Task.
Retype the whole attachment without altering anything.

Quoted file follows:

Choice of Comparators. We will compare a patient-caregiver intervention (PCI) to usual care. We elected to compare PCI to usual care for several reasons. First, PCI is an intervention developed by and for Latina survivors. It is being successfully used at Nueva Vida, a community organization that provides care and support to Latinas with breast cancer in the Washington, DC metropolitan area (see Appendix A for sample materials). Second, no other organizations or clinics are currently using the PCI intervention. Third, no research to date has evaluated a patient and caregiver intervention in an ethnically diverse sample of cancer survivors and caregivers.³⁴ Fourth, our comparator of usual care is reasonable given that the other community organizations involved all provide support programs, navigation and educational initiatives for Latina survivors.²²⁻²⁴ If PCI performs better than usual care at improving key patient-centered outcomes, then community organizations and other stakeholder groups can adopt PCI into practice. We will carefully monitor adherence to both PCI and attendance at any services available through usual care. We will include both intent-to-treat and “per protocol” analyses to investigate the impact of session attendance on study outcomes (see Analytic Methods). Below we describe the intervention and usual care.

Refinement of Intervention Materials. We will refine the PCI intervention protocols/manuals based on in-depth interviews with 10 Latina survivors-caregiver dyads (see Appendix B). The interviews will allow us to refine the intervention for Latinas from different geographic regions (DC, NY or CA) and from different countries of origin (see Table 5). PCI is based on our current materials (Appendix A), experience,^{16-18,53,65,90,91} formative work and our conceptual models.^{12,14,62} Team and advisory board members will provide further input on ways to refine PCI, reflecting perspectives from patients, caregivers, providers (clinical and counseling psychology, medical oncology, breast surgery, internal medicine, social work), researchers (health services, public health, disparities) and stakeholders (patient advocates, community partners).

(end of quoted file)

Choice of Comparators. We will compare a patient-caregiver intervention (PCI) to usual care. We elected to compare PCI to usual care for several reasons. First, PCI is an intervention developed by and for Latina survivors. It is being successfully used at Nueva Vida, a community organization that provides care and support to Latinas with breast cancer in the Washington, DC metropolitan area (see Appendix A for sample materials). Second, no other organizations or clinics are currently using the PCI intervention. Third, no research to date has evaluated a patient and caregiver intervention in an ethnically diverse sample of cancer survivors and caregivers.³⁴ Fourth, our comparator of usual care is reasonable given that the other community organizations involved all provide support programs, navigation and educational initiatives for Latina survivors.²²⁻²⁴ If PCI performs better than usual care at improving key patient-centered outcomes, then community organizations and other stakeholder groups can adopt PCI into practice. We will carefully monitor adherence to both PCI and attendance at any services available through usual care. We will include both intent-to-treat and “per protocol” analyses to investigate the impact of session attendance on study outcomes (see Analytic Methods). Below we describe the intervention and usual care.

Refinement of Intervention Materials. We will refine the PCI intervention protocols/manuals based on in-depth interviews with 10 Latina survivors-caregiver dyads (see Appendix B). The interviews will allow us to refine the intervention for Latinas from different geographic regions (DC, NY or CA) and from different countries of origin (see Table 5). PCI is based on our current materials (Appendix A), experience,^{16-18,53,65,90,91} formative work and our conceptual models.^{12,14,62} Team and advisory board members will provide further input on ways to refine PCI, reflecting perspectives from patients, caregivers, providers (clinical and counseling psychology, medical oncology, breast surgery, internal medicine, social work), researchers (health services, public health, disparities) and stakeholders (patient advocates, community partners).